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This should be completely straightforward as every book I have read on the Hopf-Rinow theorem states this is "obvious". But I can find the life of me to justify this.

Geodesically complete means every geodesic $\gamma$ extends to all of time $\mathbb{R}$. How is that related to the velocity $\gamma'$ (which hence relates to exp)? If the curve extends all time, then are they implying the speed also extends all time? Does that even make sense since speed is constant for a geodesic, so why would that be attached to the time parameter?

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Let $v \in T_p M$, $\gamma$ a geodesic that has speed $v$ at $\gamma(0)=p$.

The exponential map defined on $p$ takes vectors $v$ from $T_p M$ and considers the geodesic that has that speed at the point $p$. This map does the following, $v \to \gamma(1)$ whenever it is defined the point $\gamma(1)$. Geometrically what the map is doing is taking a geodesic and riding it until it has elapsed a unit of time. So if the surface is geodesically complete there is no reason for it to stop. That means $\gamma(1)$ is always defined and so the domain of the exponential map is all of $T_p M$. Conversely if for all points $p$ and all speed $v \in T_p M$ the exponential map is defined it means the surface is geodesically complete.

This shows why being geodesically complete in the sense that the domain of a geodesic is all $\mathbb R$ is exactly the same that the exponential map is defined on all the points of the surface and for all the speeds in the tangent space to the point.

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    $\begingroup$ The exponential map takes velocity vectors as you say but it's image is not a vector of the tangent space. It's image is a point in the surface. The main idea of the exponential map is to parametrize a surface near a point $p$. That means it's image are points in the surface near $p$. $\endgroup$ – Leo Lerena Feb 26 at 6:34
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    $\begingroup$ Yes, it was a typo, sorry about that. Which question you mean. I tried to show the equivalence you wrote on the title of the question. About the question "If the curve extends all time, then are they implying the speed also extends all time?". The speed is constant as you said. What they are implying is that the exponential map can be defined on all of $T_p M$ as opposed to an open subset of it. $\endgroup$ – Leo Lerena Feb 26 at 6:45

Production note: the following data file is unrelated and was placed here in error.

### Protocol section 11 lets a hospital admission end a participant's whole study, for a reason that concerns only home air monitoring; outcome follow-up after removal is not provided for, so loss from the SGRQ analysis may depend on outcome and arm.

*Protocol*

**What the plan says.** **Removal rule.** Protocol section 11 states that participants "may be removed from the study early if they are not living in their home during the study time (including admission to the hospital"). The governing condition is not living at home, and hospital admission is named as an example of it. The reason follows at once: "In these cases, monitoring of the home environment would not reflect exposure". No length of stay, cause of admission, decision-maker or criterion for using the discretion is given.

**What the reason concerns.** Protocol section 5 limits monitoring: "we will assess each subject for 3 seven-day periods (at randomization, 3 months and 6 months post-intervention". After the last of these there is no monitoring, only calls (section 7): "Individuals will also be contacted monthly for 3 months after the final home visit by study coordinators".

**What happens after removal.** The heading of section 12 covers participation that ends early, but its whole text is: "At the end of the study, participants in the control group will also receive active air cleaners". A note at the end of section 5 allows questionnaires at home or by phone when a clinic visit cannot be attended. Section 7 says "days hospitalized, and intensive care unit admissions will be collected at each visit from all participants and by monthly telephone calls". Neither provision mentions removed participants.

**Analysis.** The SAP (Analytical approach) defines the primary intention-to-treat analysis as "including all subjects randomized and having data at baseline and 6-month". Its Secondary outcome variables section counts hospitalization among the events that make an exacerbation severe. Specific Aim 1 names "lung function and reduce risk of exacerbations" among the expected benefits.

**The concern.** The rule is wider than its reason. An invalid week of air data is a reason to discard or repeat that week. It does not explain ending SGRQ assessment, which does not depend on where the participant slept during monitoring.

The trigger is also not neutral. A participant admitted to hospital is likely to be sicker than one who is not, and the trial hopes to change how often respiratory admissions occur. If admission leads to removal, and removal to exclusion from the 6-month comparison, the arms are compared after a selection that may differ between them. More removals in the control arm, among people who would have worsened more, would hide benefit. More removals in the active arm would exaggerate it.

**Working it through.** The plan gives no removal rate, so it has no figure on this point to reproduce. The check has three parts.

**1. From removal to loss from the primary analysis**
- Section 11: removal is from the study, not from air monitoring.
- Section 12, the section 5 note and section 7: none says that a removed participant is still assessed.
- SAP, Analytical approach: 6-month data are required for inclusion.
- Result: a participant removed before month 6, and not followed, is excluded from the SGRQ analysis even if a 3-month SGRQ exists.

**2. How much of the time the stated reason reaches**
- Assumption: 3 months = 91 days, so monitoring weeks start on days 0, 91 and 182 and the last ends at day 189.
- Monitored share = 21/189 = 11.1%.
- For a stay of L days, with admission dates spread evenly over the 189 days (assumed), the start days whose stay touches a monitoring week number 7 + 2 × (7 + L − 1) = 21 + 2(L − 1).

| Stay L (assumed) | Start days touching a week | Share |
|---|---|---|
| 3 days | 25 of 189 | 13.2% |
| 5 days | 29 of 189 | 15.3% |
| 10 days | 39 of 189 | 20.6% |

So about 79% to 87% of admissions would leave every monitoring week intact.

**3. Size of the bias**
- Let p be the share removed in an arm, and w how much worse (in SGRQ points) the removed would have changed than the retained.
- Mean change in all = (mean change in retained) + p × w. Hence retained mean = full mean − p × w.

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    $\begingroup$ Slightly abuse from my part. It takes a velocity vector right. There is a unique geodesic at that point which possess that velocity, so in a sense for each $v \in T_p M$ you have a unique geodesic $\gamma$ which has $\gamma'(0)=v$ and $\gamma(0)=p$. I can add this to the answer if I was not clear enough. $\endgroup$ – Leo Lerena Feb 26 at 6:57
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    $\begingroup$ The existence and uniqueness of that geodesic relies on the existence and uniqueness of the solution of a differential equation, which is a local theorem. $\endgroup$ – Leo Lerena Feb 26 at 6:59
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    $\begingroup$ @Leo: by your discussion in chat, it only implies that if we assume $D_p = T_p(M)$, then geodesics starting at $p$ are defined on an interval containing $[0,1]$, how does it imply that they're indeed defined on all of $\mathbb{R}$? $\endgroup$ – Mojojojo Apr 18 at 16:01
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Let $(M,g)$ a Riemannian manifold. Recall that for all $p\in M$ and $v \in T_pM$ there exists some $\varepsilon > 0$ and a $C^\infty$curve $\gamma(t)\colon (-\varepsilon, \varepsilon)\to M$ such that $\gamma$ is the unique geodesic passing through $p$ at time zero with velocity $\dot{\gamma}(0) = v$. The fact that the exponential map is defined for some $v \in T_pM$ has nothing to do with existence of a geodesic through $p$ with velocity $v$ (this always happens!), but with the fact that $\gamma(1)$ is defined ($\varepsilon > 1$). One has to be careful in thinking that a reparameterization would change the speed of a geodesic. A much careful treatment is given in the first five pages of Chapter 3 in do Carmo's book

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  • $\begingroup$ "but with the fact that $\gamma(1)$ is defined ($\varepsilon > 1$" I am certain this is what keeps me from understanding this. If past $\varepsilon > 1$ we still get the geodesic (via completeness), you are implying this is where it shows the equivalence? But like you say I could just take any $(p,v_p)$ and I would get a unique geodesic, so where is completeness coming in? $\endgroup$ – Hawk Feb 28 at 1:30
  • $\begingroup$ "But like you say I could just take any (𝑝,𝑣𝑝) and I would get a unique geodesic, so where is completeness coming in?" such geodesic might not be defined at $1$, thus, how do you evaluate the exponential map? $\endgroup$ – Juan Diego Rojas Feb 28 at 1:33
  • $\begingroup$ Can we work with an example? Let's just take $\mathbb{R} - 0$? $\endgroup$ – Hawk Feb 28 at 8:50
  • $\begingroup$ Yes. Let $p=(-1,0)$ what is $exp_p(1,0)$? $\endgroup$ – Juan Diego Rojas Mar 3 at 1:14

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